“Great natural wine is a pure and virtuous expression of the place that the grapes have been grown in,” says Mike Bennie. He is a lot of things – a renowned wine writer, winemaker, co-founder of Rootstock, and perhaps the most cerebral human to ever wear a trucker cap with tracksuit pants while nursing a glass of Jumpin Juice’ pinot noir/pinot gris blend. He’s talking about the meteoric rise of natural wine and I’m trying to figure out why it’s blown up so much, but I’m hesitant to blame its ascent on fickle millennials or equating it somehow to avocados.
As regular diners will attest, natural wines have had an increasing influence over the city’s wine lists in recent years. Bennie tells me that Sydney is – alongside New York, Tokyo, and Copenhagen – pioneering the swing towards natural wine. “It’s interesting. It’s become so prevalent in Sydney now that it’s almost like all the best places have some form of natural wine on their list. People are shocked when they come here and find it in abundance in regular places.”
The term itself is broad, but Bennie classifies “natural” as any wine that is the product of organic or biodynamic vineyards. Anything that’s made with minimal human intervention, fermented only with the bacteria that the grape came into the winery with, and is bottled, unfined and unfiltered, with minimal to no sulphur.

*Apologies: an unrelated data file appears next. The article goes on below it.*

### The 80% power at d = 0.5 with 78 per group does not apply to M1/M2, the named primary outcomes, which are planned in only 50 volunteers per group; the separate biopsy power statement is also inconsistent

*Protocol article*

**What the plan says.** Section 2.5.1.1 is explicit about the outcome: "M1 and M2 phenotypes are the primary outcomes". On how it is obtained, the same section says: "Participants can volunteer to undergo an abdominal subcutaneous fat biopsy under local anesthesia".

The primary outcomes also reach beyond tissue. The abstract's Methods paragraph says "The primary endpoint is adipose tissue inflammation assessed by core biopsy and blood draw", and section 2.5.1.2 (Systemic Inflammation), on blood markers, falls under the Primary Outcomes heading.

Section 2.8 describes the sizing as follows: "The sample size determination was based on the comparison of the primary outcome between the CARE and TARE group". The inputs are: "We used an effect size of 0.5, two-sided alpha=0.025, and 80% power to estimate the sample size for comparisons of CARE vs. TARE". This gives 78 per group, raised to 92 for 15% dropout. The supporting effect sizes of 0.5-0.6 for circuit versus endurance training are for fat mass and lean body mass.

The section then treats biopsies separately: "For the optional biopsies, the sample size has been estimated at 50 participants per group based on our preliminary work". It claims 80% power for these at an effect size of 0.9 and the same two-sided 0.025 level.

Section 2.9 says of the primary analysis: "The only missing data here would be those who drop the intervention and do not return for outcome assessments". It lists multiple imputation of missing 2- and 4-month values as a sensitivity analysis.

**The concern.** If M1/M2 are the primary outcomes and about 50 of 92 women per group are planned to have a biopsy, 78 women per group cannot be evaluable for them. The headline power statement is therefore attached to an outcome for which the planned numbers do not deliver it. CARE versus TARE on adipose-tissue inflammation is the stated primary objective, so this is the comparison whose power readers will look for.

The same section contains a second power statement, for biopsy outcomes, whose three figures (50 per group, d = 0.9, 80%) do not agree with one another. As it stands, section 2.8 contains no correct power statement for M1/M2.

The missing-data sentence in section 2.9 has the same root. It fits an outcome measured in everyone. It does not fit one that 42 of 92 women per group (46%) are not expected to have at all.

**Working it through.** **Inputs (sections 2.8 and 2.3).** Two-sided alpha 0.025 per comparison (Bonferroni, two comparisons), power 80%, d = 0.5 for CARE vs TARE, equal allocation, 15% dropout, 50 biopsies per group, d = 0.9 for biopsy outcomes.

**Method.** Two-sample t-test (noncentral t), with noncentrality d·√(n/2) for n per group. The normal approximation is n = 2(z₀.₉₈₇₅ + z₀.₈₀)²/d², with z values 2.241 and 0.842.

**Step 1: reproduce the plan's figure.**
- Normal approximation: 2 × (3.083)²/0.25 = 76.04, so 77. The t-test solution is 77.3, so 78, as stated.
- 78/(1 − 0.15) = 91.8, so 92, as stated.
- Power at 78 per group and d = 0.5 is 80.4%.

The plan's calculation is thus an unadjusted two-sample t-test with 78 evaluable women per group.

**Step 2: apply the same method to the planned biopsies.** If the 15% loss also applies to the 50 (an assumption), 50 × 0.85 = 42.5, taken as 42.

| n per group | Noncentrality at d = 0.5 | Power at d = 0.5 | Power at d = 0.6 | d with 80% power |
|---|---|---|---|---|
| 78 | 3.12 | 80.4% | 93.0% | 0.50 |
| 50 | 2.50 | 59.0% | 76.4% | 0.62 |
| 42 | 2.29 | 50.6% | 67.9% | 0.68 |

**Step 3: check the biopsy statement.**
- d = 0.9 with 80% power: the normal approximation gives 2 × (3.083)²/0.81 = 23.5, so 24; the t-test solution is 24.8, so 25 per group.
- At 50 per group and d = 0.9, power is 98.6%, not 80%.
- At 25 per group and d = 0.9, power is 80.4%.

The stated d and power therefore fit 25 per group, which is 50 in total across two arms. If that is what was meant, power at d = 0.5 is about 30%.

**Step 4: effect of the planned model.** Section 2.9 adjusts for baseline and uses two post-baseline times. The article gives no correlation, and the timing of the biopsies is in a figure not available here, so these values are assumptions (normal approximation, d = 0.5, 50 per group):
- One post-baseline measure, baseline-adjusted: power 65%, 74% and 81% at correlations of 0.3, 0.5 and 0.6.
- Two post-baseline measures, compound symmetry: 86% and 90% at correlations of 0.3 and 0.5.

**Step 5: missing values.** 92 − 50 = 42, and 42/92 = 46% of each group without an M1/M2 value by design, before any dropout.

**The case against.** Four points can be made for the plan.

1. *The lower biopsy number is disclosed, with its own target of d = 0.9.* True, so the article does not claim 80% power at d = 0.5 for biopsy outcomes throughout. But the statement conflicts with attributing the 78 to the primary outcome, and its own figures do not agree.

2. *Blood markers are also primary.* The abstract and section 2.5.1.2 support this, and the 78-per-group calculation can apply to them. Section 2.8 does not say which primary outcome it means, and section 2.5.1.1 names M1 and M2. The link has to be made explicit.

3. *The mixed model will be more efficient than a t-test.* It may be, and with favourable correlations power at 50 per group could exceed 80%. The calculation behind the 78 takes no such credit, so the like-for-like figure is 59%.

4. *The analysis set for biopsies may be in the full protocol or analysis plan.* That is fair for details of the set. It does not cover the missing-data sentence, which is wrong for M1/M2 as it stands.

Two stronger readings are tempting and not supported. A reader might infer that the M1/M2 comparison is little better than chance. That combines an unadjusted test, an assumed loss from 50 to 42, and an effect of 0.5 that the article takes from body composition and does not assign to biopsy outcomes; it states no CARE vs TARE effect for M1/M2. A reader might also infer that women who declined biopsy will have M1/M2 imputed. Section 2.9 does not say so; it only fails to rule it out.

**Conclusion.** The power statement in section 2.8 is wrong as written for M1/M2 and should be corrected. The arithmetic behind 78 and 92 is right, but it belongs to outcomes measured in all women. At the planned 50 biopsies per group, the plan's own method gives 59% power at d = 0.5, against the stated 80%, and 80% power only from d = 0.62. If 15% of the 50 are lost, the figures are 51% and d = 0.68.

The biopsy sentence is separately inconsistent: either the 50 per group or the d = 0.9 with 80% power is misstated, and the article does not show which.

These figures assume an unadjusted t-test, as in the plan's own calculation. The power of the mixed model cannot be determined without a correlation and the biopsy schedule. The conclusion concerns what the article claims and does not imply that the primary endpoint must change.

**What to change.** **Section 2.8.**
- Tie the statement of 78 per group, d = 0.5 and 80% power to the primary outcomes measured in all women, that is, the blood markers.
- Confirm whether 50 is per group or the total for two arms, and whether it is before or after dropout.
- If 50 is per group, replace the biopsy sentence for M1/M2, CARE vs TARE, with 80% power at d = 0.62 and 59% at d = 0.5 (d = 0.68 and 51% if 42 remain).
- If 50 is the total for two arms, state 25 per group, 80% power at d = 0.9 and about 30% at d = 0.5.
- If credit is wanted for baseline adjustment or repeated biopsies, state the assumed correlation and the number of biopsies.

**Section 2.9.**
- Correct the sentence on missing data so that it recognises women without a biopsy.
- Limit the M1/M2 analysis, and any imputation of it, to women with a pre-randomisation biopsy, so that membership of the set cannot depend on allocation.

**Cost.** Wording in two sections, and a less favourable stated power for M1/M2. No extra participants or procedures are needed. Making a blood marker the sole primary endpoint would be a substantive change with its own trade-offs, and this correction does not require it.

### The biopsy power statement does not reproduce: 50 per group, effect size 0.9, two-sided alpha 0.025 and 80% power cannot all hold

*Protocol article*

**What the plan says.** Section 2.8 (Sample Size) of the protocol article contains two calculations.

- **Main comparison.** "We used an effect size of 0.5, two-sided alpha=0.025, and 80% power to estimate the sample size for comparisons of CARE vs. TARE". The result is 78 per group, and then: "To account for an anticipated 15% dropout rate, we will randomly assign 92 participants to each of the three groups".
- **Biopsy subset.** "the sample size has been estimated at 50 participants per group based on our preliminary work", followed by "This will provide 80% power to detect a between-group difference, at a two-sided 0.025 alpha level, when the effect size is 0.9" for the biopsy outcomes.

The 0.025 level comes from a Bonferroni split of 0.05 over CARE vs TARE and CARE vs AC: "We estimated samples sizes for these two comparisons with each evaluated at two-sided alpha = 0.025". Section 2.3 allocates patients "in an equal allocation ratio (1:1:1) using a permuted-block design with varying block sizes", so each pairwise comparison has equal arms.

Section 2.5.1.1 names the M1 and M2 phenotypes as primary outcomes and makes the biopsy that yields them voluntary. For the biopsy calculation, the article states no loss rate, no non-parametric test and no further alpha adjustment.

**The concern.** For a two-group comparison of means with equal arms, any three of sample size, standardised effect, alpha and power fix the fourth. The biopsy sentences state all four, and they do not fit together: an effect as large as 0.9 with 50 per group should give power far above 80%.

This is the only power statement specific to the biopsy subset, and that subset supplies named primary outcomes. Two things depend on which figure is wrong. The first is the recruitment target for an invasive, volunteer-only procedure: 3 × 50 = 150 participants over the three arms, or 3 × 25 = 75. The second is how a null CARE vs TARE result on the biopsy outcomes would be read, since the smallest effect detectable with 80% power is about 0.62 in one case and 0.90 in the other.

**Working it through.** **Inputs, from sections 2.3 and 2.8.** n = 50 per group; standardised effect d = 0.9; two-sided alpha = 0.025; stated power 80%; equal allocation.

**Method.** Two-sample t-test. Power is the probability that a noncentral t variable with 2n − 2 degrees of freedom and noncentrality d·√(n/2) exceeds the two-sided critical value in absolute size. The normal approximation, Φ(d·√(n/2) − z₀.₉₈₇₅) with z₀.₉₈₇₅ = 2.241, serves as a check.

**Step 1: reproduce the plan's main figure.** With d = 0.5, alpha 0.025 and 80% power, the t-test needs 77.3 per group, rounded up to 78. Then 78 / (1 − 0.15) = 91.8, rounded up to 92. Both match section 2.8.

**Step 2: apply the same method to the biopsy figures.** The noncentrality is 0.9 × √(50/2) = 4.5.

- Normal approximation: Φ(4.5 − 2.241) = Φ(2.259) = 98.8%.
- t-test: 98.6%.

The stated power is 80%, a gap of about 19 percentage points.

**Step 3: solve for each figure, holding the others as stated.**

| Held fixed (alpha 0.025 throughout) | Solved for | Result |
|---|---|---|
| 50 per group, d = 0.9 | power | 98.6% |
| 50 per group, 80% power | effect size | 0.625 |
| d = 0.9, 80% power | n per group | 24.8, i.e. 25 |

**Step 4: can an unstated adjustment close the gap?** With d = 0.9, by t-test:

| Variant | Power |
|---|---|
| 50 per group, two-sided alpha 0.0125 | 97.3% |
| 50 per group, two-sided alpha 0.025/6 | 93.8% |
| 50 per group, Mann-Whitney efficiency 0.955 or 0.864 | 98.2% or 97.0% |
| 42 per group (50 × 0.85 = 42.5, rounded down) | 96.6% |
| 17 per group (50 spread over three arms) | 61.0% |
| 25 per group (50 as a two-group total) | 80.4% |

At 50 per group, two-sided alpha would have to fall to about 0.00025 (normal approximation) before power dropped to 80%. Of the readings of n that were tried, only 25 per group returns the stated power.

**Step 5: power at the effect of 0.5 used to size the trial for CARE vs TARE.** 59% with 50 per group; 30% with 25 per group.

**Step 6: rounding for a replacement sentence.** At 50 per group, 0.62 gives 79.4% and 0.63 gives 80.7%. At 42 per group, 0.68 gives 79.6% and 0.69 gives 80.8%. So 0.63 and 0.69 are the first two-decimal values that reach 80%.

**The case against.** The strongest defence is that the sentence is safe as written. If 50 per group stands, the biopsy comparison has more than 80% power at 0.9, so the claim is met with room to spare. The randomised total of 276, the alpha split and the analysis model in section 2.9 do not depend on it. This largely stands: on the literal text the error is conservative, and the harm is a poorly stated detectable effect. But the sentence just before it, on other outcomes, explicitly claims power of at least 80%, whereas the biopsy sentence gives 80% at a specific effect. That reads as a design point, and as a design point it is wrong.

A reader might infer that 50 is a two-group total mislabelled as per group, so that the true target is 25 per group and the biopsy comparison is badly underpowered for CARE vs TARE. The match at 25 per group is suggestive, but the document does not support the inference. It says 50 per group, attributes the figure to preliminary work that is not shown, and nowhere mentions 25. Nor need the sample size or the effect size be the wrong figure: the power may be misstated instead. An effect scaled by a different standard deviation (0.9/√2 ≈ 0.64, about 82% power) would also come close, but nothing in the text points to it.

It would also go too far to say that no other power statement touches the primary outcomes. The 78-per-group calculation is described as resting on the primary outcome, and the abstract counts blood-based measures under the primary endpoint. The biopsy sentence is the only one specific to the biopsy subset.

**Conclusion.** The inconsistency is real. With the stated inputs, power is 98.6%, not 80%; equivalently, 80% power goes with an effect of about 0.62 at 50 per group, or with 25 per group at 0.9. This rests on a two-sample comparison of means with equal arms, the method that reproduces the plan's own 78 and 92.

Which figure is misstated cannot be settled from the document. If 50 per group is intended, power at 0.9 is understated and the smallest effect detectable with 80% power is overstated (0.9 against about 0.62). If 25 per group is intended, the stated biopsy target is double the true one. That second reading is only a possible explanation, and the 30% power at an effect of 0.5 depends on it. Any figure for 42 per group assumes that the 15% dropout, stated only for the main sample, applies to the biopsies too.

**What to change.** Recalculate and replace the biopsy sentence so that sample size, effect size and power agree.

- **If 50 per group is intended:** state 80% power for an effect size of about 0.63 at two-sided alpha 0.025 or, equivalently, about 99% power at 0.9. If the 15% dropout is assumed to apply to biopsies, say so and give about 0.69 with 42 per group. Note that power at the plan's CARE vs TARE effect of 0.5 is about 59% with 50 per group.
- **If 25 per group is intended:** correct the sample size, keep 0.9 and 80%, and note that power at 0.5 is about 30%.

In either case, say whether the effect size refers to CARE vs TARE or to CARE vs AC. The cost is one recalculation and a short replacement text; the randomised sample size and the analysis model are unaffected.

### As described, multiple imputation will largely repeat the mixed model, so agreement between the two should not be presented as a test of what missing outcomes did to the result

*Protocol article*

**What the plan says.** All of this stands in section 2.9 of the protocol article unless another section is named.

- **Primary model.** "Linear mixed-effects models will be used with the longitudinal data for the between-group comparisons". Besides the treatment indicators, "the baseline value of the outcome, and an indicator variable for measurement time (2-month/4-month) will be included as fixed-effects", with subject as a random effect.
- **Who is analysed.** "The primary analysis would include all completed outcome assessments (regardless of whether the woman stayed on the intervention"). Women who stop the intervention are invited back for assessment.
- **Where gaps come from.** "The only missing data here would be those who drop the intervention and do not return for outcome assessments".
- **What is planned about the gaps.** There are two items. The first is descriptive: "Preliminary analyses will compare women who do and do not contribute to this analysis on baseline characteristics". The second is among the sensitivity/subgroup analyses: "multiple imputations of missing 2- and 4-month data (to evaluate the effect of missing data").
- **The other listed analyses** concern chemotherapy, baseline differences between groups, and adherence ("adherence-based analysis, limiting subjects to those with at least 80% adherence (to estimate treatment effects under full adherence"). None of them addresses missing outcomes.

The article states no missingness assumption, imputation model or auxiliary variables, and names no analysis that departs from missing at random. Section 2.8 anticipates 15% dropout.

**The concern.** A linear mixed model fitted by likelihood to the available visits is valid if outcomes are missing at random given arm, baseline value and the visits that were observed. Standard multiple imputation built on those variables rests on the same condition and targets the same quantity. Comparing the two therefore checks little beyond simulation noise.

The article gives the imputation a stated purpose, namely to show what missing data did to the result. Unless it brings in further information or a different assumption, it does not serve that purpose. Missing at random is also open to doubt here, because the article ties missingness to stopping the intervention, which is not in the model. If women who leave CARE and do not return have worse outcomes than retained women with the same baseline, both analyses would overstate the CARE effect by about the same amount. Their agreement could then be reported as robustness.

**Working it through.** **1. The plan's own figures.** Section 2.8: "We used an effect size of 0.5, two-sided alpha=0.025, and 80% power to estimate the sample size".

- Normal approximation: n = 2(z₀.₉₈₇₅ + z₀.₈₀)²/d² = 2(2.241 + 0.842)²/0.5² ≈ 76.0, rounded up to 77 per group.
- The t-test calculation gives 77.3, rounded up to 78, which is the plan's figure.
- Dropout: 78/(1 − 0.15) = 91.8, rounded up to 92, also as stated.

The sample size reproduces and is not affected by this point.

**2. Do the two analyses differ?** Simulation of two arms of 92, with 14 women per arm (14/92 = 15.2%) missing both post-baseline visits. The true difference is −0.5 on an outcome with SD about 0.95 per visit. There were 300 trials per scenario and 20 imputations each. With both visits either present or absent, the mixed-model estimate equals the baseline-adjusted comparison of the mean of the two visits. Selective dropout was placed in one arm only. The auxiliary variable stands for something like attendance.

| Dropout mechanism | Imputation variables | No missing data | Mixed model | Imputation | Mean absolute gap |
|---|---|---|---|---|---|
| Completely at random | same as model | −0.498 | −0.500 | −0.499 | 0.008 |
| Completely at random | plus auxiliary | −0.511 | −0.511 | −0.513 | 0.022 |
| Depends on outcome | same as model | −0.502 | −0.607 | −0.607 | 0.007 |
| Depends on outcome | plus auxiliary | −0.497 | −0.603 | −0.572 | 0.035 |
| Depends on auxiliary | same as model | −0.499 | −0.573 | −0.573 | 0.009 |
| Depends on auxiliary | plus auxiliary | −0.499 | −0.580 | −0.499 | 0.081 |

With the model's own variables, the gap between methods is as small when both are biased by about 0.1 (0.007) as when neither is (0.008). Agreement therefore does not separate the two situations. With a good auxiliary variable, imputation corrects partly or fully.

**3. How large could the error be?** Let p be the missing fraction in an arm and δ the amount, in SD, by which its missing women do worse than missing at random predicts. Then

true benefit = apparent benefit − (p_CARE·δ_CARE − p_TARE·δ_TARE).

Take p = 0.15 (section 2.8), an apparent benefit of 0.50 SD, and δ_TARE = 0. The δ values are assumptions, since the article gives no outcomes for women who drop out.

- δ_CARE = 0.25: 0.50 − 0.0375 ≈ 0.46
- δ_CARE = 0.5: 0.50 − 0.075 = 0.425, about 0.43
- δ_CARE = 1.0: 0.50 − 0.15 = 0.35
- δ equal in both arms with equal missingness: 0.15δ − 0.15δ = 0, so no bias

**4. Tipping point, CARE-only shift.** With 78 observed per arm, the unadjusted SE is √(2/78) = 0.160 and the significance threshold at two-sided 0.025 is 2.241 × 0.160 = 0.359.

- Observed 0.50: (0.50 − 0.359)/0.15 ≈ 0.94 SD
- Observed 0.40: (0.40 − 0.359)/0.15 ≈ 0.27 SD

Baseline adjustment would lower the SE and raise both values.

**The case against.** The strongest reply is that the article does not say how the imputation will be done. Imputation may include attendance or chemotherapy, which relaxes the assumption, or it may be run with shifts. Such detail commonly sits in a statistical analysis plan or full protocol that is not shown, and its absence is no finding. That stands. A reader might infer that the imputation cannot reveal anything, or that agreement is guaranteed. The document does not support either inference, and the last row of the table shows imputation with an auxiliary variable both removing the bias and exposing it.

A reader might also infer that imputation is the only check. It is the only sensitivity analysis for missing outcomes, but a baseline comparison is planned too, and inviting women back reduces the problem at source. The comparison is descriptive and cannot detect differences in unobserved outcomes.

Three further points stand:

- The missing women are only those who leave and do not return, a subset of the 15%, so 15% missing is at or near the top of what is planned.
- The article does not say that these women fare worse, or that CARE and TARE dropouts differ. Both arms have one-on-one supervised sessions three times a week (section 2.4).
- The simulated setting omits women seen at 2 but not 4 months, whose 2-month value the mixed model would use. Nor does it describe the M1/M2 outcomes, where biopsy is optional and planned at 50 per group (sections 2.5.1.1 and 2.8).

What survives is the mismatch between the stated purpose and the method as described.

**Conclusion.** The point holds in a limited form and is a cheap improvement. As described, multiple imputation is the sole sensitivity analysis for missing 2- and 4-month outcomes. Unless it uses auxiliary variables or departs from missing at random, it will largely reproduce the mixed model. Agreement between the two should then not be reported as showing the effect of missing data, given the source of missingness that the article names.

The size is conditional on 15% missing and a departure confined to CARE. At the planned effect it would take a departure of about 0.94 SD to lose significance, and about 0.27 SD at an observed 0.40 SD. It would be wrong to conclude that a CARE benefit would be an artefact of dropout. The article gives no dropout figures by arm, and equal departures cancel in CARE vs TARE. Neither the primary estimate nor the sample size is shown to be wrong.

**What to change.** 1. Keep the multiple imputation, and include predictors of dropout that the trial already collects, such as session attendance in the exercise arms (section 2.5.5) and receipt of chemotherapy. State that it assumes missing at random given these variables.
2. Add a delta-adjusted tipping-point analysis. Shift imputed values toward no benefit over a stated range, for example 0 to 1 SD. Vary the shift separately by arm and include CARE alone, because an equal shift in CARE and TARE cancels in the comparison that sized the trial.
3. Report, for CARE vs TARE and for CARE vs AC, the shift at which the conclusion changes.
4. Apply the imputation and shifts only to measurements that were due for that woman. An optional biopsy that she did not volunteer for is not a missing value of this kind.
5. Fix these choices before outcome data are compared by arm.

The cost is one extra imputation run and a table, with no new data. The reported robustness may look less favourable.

Results vary wildly and yield flavour profiles that are considered unorthodox – or even faulty – by what Bennie calls the “technocratic genre of producers” – the traditionalists, so to speak. Wines with brighter acidity, savoury textures and unusual aromas are commonplace now, and Bennie speculates that as people have become more interested in where their food comes from, their thirst for something raw, local, and unrefined has grown.
“For me, process and provenance of anything consumed is of utmost importance … this is important in high-end gastronomy and is inherent in great dining, therefore wine needs to match that in equal stead,” says Bennie.
But there is nothing new about this approach. It is common sense that before appellations, regulating bodies, and connoisseurs, this is how humans drank their wine. For thousands of years all wine was natural. To call it a fad is disingenuous. And it’s not going anywhere fast. “Natural wine’s origins date back to the 1960s and ’70s and then of course pre-general scientific intervention in wine thousands of years,” says Bennie.
So, if natural wine is here to stay, here’s where you can get it.
Gone are the days when great, challenging wine was only available from stuffy fine diners. Here’s a loud burger joint with one of Sydney’s best and most comprehensive wine lists. Written on the wall in an Iron Maiden-style font, the list features leaders in Australian natural wine – including Bennie’s own label Brian – alongside VB tinnies. Some fried chicken with that Beaujolais?
10 William St